If you know anything about cars, you are probably aware that Toyota is one of the biggest car manufacturers worldwide.
But did you know that Toyota is originally from Nagoya?
Logically, Nagoya and other parts of Aichi Prefecture are the perfect places to geek out about cars in general and Toyota in particular.
In fact, there are 3 Toyota museums in Aichi:
- Toyota Kaikan Museum in Toyota (yes, they named a city after the car maker)
- Toyota Automobile Museum in Nagakute
- Toyota Commemorative Museum of Industry and Technology in Nagoya
I (Lena) am not a big car fan, but the unique insights into the history of Japan’s industry and technology development I got from visiting the Toyota Commemorative Museum of Industry and Technology were profound.
This museum introduces visitors to the history of Toyota from its beginnings in the 19th century to the giant it is today. And I can only recommend it to anyone visiting Nagoya, from children to adults.
It All Started With Textiles and Looms
What most people don’t know is that Toyota started as a textile manufacturer. Sakichi Toyoda, with a ‘d’, was a very inventive man. He revolutionized the textile manufacturing industry at the end of the 19th century with his power loom, Type G automatic loom, and original circular loom.
Inside the Textile Machinery Pavilion, you will grasp how cotton was transformed into textiles over the course of centuries and how Toyoda’s inventions revolutionized the industry. Making it faster, cheaper, and generally easier to produce high-quality fabrics.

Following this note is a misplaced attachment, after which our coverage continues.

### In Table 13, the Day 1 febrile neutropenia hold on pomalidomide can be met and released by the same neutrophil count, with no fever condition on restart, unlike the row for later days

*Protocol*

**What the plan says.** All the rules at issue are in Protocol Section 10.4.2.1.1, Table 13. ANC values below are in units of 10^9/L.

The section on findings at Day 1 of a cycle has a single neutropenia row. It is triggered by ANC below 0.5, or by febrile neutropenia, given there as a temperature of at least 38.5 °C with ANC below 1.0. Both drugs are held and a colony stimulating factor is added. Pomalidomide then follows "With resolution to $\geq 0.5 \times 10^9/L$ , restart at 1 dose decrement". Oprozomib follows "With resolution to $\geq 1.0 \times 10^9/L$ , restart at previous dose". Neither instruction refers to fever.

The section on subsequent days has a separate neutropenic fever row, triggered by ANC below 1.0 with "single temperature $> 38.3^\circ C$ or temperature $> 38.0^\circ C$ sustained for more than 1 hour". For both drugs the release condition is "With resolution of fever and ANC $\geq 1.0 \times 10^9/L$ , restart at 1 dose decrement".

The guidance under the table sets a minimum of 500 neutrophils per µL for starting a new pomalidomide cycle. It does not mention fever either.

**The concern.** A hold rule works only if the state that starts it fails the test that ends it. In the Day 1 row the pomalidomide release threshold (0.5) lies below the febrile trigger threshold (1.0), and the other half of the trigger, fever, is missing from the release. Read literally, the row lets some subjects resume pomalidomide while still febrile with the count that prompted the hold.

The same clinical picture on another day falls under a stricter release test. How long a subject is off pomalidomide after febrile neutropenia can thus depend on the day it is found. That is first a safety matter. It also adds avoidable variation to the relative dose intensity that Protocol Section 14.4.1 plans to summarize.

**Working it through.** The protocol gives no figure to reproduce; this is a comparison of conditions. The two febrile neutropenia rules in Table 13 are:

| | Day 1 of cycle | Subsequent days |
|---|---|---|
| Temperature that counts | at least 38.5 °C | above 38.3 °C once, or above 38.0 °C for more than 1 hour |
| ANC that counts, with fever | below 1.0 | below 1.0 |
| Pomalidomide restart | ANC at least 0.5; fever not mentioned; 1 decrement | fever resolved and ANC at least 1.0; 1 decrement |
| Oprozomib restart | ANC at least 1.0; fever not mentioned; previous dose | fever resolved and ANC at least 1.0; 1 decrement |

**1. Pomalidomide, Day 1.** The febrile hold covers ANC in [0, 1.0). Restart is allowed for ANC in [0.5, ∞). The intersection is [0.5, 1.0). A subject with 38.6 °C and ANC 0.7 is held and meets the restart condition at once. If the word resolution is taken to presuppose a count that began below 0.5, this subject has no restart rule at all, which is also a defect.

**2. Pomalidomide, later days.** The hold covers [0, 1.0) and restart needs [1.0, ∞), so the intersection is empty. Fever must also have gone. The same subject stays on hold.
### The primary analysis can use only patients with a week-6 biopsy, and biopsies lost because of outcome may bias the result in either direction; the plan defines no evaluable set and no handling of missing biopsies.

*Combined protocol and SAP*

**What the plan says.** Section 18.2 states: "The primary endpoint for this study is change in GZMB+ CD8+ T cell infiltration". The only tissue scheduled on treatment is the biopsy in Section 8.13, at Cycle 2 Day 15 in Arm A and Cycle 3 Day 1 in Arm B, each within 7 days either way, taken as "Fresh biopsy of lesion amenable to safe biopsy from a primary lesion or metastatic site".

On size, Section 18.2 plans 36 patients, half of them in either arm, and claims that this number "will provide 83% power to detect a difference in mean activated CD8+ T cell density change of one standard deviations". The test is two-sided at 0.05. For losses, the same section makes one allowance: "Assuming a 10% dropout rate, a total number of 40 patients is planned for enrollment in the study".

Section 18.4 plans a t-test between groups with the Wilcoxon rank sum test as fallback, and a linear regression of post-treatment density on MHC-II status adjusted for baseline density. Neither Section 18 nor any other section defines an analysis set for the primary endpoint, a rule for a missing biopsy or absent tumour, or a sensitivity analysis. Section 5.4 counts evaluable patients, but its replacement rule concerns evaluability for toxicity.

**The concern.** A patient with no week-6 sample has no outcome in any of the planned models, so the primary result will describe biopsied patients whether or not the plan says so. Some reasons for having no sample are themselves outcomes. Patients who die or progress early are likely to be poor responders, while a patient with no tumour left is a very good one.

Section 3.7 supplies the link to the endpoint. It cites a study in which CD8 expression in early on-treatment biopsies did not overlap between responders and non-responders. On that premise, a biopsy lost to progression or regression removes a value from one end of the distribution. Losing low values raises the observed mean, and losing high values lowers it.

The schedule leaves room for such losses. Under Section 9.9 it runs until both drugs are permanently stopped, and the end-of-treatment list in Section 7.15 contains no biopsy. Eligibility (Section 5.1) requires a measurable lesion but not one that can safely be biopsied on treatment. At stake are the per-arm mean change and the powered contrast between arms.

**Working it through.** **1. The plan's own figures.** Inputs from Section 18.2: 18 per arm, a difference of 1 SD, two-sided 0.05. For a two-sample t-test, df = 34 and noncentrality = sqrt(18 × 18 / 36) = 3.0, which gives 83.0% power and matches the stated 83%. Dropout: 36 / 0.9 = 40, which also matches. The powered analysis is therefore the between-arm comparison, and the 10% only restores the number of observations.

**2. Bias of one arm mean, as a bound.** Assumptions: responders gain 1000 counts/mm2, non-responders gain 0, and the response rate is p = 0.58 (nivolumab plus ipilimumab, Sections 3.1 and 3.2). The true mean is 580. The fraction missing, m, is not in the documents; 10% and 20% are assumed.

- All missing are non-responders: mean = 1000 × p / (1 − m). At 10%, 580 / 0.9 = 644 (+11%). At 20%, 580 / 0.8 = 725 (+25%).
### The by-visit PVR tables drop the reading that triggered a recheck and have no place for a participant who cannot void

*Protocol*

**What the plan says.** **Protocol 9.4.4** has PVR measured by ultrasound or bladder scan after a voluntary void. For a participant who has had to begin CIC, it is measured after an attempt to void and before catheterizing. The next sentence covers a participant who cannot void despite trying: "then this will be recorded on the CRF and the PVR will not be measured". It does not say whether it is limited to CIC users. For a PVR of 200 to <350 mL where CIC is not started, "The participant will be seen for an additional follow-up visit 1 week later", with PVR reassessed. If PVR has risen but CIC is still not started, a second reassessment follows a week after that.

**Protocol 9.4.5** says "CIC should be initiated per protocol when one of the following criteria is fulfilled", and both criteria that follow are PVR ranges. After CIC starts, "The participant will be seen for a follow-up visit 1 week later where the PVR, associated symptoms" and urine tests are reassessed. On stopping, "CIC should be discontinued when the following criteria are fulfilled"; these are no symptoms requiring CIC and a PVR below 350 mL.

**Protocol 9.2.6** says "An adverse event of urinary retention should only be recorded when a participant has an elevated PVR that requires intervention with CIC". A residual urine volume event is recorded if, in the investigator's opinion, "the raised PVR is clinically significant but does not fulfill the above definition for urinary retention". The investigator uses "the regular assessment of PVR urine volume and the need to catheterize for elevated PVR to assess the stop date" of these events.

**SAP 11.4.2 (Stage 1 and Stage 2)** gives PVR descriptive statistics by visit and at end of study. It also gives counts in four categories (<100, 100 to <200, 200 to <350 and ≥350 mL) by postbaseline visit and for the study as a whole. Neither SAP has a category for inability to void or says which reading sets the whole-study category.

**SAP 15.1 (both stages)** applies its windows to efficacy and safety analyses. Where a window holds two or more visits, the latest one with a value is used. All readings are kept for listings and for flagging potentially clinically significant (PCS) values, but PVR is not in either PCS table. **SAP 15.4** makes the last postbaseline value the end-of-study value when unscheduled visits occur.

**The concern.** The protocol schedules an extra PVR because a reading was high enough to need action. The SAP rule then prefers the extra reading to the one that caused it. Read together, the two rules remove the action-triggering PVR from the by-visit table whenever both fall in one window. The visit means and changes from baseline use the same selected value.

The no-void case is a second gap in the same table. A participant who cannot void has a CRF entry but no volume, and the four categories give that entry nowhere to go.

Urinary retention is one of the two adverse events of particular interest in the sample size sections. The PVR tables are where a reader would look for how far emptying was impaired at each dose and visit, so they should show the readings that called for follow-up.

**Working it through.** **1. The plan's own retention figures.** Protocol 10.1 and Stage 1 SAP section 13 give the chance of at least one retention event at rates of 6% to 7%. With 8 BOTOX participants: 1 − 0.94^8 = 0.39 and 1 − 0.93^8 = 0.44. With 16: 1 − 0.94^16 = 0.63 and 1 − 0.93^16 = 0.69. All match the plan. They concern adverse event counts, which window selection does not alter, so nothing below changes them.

Housed inside the original spinning mill from the early 20th century, around 100 different textile machines are on display here, leading you through the ages from hand spinning to the newest technology using water or laser for manufacturing textiles.
You might not think looms are all that interesting, but trust me, this pavilion and its machinery are fascinating.
Car History and Manufacturing at Toyota Through the Centuries
Without Sakichi Toyoda’s success and money, his son Kiichiro Toyoda could never have even dreamed of becoming the first car manufacturer in Japan.
His story and the story of Toyota as a car manufacturer are told inside the Automobile Pavilion. The gigantic pavilion is split into four sections. Starting with the Initial Period of the Automobile Business. Next follows an explanation of Automobile Mechanisms and Parts, Automobile Technology and finally Production Technology.
You will see different car models from throughout the ages, as well as manufacturing machinery to build cars from the first assembly lines to produce the first Toyota Model AA to using robotics for manufacturing modern Toyota models today.
Hand’s on Learning Opportunities for Children
If you are traveling with kids, this is an outstanding museum. Children can get hands-on experience of principles and mechanisms employed in textile machinery and automobile production inside the Technoland, a theme park type area inside the Toyota Museum.
This area has different experiential attractions for fun learning, such as a wind tunnel, a toy car course, a gigantic weaving wall, a water and air-jet game, and more.
The Steam Engine that Powered the Industrial Revolution
A gigantic steam engine is on display inside the museum. This particular one was used at a spinning mill in Germany from the end of the 19th century. It was later modified to produce electrical power.